Measuring Flow

Have you ever seen something that looks like this…



Or like this…











Or even like this…

These shed and boxes are  called stream gage stations. They are scattered through out the United States along river banks. Stream gages can even be silver boxes mounted to sides of bridges. The gages are part of the stream gaging network maintained by the United States Geological Survey (USGS). Yes, the USGS studies more than just rocks and volcanoes! One of the biggest responsibilities of the USGS is to study water!


Each one of these stations has equipment that can detect the height of the water and how much water is flowing in the river. 


The amount of water flowing in the river is measured in cubic feet per second* (cfs).  This type of information is especially important when designing the construction of dams and bridges, irrigation, and during stormy weather.

Next blog installment:  Check the amount of water flowing in your state at each stream gage station- right from your own computer!!! 

*What is a cubic foot?  Picture a box that is 1 foot high, 1 foot in length, and 1 foot in width to visualize a cubic foot.  Another way to visualize a cubic foot is to picture a basketball since a basketball is just about the size of a cubic foot.  So you can think of the stream gage as being able to tell you how many water “basketballs” flow past it every second.



Do raindrops get bigger as they fall from the sky?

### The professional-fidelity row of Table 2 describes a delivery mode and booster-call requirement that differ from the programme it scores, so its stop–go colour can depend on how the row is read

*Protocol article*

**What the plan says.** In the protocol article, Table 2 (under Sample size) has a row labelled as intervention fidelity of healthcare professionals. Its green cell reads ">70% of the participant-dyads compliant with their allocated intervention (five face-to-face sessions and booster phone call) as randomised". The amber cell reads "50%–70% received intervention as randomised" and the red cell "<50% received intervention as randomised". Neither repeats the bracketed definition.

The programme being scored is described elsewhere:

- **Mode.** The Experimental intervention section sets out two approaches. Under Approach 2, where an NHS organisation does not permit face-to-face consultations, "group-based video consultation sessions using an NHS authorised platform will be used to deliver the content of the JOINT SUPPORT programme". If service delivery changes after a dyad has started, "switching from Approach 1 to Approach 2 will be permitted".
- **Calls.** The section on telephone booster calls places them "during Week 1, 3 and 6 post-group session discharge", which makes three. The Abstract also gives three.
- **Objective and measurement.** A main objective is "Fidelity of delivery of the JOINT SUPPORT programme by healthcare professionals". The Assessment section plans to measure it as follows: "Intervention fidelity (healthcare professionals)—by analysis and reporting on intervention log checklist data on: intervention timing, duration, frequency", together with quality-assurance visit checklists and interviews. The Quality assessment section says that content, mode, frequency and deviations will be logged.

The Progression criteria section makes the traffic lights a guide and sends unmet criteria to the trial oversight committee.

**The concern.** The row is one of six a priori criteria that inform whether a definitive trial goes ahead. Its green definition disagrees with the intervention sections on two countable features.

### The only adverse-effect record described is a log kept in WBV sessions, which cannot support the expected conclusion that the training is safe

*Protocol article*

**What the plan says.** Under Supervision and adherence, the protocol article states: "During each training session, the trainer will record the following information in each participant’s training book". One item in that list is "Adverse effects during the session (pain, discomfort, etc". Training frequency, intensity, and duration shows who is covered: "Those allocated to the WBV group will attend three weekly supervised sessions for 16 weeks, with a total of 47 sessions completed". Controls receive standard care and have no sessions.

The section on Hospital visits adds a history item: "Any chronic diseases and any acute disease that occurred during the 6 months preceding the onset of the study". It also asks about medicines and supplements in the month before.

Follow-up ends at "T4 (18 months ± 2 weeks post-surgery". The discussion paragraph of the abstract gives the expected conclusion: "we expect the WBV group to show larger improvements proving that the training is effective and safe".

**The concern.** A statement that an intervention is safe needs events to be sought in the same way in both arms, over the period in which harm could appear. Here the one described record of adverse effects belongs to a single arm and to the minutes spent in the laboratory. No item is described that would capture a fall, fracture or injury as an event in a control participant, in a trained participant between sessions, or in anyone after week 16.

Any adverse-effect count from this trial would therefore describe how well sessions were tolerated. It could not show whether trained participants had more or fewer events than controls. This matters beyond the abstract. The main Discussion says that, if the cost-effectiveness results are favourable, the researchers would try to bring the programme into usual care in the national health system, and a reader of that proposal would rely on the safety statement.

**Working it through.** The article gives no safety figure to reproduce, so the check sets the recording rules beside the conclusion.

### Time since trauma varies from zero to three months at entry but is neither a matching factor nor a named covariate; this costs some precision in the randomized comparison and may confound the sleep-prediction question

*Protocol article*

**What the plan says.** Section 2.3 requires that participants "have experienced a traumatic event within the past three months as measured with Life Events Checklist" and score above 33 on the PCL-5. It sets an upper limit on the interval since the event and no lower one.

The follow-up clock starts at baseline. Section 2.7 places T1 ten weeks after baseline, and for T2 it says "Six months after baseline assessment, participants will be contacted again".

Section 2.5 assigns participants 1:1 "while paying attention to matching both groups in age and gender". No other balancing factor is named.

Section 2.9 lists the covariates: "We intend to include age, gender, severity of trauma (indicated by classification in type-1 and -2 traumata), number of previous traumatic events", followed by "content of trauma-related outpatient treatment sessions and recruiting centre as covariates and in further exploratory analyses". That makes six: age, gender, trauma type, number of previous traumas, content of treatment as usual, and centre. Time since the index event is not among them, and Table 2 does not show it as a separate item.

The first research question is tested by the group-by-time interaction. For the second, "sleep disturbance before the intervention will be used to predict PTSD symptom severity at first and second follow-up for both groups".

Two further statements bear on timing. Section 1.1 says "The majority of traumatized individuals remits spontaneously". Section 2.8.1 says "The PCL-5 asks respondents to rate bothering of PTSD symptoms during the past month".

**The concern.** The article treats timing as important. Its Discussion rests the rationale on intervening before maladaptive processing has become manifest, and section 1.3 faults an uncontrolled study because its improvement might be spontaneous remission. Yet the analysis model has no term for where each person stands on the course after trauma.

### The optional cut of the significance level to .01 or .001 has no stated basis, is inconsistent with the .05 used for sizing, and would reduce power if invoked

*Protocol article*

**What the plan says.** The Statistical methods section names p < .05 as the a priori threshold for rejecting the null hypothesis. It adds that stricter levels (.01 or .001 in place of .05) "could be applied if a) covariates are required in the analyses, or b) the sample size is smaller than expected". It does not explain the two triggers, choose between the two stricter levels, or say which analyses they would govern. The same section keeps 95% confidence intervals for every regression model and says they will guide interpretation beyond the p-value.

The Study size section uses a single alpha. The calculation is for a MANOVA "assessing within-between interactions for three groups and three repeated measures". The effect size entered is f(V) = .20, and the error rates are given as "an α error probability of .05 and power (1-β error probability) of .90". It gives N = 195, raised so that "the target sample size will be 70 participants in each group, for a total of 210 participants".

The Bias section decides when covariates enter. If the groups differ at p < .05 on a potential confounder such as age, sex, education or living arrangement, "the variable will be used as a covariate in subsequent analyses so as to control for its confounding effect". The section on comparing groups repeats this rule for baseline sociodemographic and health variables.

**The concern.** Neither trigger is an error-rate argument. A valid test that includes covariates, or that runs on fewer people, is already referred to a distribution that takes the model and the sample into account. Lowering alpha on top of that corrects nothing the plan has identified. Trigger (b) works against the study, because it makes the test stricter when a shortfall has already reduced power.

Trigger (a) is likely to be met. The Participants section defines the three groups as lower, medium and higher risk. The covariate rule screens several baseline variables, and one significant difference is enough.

This excellent question came from a second grader while learning about condensation in The Weather Program taught by Catch the Science Bug.   He wanted to know if more and more water vapor molecules stuck to the water drop as it fell and  if that is why the amount of rain falling can change from a drizzle to rain to a down pour.

Yes! After checking with the National Weather Service, water vapor can attach to raindrops as they fall and increase the size of the falling drop, thus increasing the amount of rain falling. The United States Geological Survey also informed us that raindrops can bump into each other and become one drop as they are falling as well.  This process is called coalescence. Once a drop reaches 4 millimeters in size, it usually splits into two drops.

Additionally when a different cloud moves overhead, the amount of rain and the intensity of rain may also change. So this is another reason why, we can change from a drizzle to rain.  Rain is usually from a cloud higher in our atmosphere and drizzle from a lower cloud.

In case you are wondering…..How do raindrops form?

Raindrops form when water vapor molecules bump into a dust particle in a cloud and condense around it becoming a droplet (smaller than a drop). Condense means that the water vapor (water in gas form) changes to water in liquid form around the dust particle. Wow- a good thing about dust! The size of the dust particle will affect the size of the droplet. A bigger particle of dusts results in a bigger droplet. The droplets must coalesce (bump and become one) with other droplets to become heavy enough to fall from the cloud.

How do we know about water flow in a river?

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The Massachusetts Department of Environmental Protection and the United States Geological Survey got together to study water movement in the Blackstone River.  Watch this video to learn how the team of scientists and engineers collect data on water movement. It’s a more colorful story than you might think!  Special permission was granted to do this study so please do not attempt this on a stream or river near you.